SUMMARY

Crossword puzzles were used as an in-class activity for 3 consecutive lectures on anti-ulcer agents. Student perceptions of the use of crossword puzzles as an active-learning instructional tool were gathered using a survey instrument based on a 5-point Likert scale. A majority of the students perceived that the crossword puzzles enhanced their learning of antiulcer agents. Crosswords contributed to a positive learning experience by allowing the students to better engage in the learning experience, providing a recreational break during the lecture, and allowing the students to review the lecture material. Crossword puzzles are easy to create using tools available on the Internet and offer a simple and creative way to incorporate active learning into a number of courses in the pharmacy curriculum.

ACKNOWLEDGEMENTS

We thank Professor Martin Zdanowicz for his comments and suggestions.

REFERENCES

1. DiPiro JT. Why do we still lecture? Am J Pharm Educ. 2009;73(8) Article 137. [PMC free article] [PubMed]
2. Abate MA, Meyer-Stout PJ, Stamatakis MK, Gannett PM, Dunsworth TS. Development and evaluation of computerized problem-based learning cases emphasizing basic sciences concepts. Am J Pharm Educ. 2000;64(1):74–82.
3. Yoder JD, Hochevar CM. Encouraging active learning can improve students' performance on examinations. Teach Psychol. 2005;32(2):91–95.
4. Saxena A, Nesbitt R, Pahwa P, Mills S. Crossword puzzles: active learning in undergraduate pathology and medical education. Arch Pathol Lab Med. 2009;133(9):1457–1462. [PubMed]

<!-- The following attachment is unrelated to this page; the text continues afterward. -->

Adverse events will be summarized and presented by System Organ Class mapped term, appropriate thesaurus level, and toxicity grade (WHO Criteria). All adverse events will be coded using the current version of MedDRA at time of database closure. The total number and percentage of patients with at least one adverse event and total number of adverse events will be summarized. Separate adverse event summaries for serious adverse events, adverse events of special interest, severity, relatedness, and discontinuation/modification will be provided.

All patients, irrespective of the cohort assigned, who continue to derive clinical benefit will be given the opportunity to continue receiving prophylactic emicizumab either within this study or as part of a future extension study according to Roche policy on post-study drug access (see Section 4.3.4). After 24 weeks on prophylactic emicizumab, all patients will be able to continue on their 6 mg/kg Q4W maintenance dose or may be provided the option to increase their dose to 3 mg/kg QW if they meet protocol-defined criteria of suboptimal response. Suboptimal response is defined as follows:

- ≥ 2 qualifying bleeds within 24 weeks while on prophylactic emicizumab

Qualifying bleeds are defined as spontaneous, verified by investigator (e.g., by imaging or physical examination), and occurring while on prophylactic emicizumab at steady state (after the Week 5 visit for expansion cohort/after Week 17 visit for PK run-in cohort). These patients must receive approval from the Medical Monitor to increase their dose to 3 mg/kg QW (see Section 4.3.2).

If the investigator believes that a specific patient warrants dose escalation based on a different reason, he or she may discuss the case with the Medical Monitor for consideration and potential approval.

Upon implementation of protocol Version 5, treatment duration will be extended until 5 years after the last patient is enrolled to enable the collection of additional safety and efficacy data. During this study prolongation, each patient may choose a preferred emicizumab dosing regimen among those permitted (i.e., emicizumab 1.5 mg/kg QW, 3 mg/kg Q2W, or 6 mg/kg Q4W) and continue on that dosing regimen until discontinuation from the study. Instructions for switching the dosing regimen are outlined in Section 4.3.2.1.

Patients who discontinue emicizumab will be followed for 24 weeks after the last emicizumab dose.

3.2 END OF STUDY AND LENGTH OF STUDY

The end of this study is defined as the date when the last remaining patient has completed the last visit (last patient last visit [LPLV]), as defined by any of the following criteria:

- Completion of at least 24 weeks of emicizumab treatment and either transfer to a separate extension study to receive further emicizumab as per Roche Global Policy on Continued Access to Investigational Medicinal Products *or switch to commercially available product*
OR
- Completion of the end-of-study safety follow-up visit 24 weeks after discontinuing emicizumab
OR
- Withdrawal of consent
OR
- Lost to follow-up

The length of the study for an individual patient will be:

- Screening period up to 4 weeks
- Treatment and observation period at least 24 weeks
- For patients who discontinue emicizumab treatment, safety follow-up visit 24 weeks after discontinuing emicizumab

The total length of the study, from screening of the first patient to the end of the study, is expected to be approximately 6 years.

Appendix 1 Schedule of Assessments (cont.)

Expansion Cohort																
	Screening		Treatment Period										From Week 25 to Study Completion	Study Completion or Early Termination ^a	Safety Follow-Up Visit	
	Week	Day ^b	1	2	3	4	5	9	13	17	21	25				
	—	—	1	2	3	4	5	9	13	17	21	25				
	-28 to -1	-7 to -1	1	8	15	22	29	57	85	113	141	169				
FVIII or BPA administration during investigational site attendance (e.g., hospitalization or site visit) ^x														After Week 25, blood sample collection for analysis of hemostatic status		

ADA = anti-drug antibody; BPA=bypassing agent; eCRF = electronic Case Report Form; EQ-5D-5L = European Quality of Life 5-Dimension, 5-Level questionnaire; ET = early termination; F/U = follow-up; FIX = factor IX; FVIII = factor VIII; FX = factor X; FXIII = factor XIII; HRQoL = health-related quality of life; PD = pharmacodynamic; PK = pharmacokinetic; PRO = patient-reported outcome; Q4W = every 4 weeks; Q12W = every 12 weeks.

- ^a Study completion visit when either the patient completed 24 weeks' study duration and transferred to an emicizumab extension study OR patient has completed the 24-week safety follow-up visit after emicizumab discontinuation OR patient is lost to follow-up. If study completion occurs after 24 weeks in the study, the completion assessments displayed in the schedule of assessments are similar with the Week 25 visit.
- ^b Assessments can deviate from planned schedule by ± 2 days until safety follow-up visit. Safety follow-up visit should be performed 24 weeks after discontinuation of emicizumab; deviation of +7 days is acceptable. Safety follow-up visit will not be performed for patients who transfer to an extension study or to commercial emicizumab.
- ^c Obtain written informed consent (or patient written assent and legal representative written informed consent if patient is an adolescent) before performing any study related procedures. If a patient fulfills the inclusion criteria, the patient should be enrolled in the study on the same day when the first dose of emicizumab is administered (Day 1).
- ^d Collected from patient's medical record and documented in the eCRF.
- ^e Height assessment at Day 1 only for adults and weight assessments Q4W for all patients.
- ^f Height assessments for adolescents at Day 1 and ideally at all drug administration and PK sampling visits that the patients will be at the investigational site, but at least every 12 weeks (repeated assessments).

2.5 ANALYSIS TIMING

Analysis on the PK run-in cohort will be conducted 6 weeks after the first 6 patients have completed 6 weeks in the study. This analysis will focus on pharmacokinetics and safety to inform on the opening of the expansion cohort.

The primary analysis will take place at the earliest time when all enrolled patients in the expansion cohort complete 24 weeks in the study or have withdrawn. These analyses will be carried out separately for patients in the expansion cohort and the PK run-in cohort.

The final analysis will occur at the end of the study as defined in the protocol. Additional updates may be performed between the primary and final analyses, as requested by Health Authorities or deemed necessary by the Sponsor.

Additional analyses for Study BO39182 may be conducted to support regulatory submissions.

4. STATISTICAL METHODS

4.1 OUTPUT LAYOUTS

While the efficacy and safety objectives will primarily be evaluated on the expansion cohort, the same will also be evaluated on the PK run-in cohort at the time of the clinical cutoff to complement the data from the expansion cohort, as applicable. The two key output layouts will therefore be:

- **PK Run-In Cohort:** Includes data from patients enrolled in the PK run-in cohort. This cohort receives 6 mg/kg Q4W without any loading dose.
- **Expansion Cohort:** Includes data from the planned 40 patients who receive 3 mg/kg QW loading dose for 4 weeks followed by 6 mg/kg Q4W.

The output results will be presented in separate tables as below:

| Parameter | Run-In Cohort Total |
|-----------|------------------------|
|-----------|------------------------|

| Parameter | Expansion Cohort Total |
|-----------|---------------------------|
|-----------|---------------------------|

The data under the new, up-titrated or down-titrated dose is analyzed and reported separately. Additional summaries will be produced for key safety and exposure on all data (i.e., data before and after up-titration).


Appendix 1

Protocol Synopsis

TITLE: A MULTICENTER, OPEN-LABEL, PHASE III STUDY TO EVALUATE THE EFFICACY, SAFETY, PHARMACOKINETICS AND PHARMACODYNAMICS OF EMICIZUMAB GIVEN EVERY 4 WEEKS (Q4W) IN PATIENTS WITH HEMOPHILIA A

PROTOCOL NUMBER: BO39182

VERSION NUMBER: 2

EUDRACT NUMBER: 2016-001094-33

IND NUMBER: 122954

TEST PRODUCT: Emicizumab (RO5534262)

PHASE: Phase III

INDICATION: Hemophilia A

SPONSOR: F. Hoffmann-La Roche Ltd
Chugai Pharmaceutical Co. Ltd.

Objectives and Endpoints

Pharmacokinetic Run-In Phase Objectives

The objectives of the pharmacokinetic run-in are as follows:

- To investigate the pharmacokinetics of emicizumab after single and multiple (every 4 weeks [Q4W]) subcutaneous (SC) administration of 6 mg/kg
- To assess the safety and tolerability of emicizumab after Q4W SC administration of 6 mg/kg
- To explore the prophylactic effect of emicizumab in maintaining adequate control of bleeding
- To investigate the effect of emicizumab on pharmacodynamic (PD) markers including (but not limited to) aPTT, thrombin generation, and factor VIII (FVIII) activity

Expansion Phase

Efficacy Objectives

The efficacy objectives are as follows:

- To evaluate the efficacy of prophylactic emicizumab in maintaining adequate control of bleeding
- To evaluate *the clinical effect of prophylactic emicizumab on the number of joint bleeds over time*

5. Roche VF, Alsharif NZ, Ogunbadeniyi AM. Reinforcing the relevance of chemistry to the practice of pharmacy through the “Who Wants to be a Med Chem Millionaire?” learning game. Am J Pharm Educ. 2004;68(5) Article 116.
6. Persky AM, Stegall-Zanation J, Dupuis RE. Students perceptions of the incorporation of games into classroom instruction for basic and clinical pharmacokinetics. Am J Pharm Educ. 2007;71(2) Article 1. [PMC free article] [PubMed]
7. Crossman EK. The crossword puzzle as a teaching tool. Teach Psychol. 1983;10(2) Article 98.
8. Bailey CM, Hsu CT, DiCarlo SE. Educational puzzles for understanding gastrointestinal physiology. Am J Physiol. 1999;276(6 Pt 2):S1–S18. [PubMed]
9. Childers CD. Using crossword puzzles as an aid to studying sociological concepts. Teach Sociol. 1996;24(2):231–235.
10. Regan D. Create your own crossword. Available at: http://www.armoredpenguin.com/crossword. Accessed October 1, 2009.
11. Oblinger D, Oblinger J. Educating the Net Generation. Boulder, CO: Educause; 2005. Is it age or IT: first steps toward understanding the net generation.
12. Middendorf J, Kalish A. The “change-up” in lectures. Natl Teach Learn Forum. 1996;5(2):1–7.
13. Johnstone AH, Pericival F. Attention breaks in lectures. Educ Chem. 1976;13(2):49–50.

Articles from American Journal of Pharmaceutical Education are provided here courtesy of American Association of Colleges of Pharmacy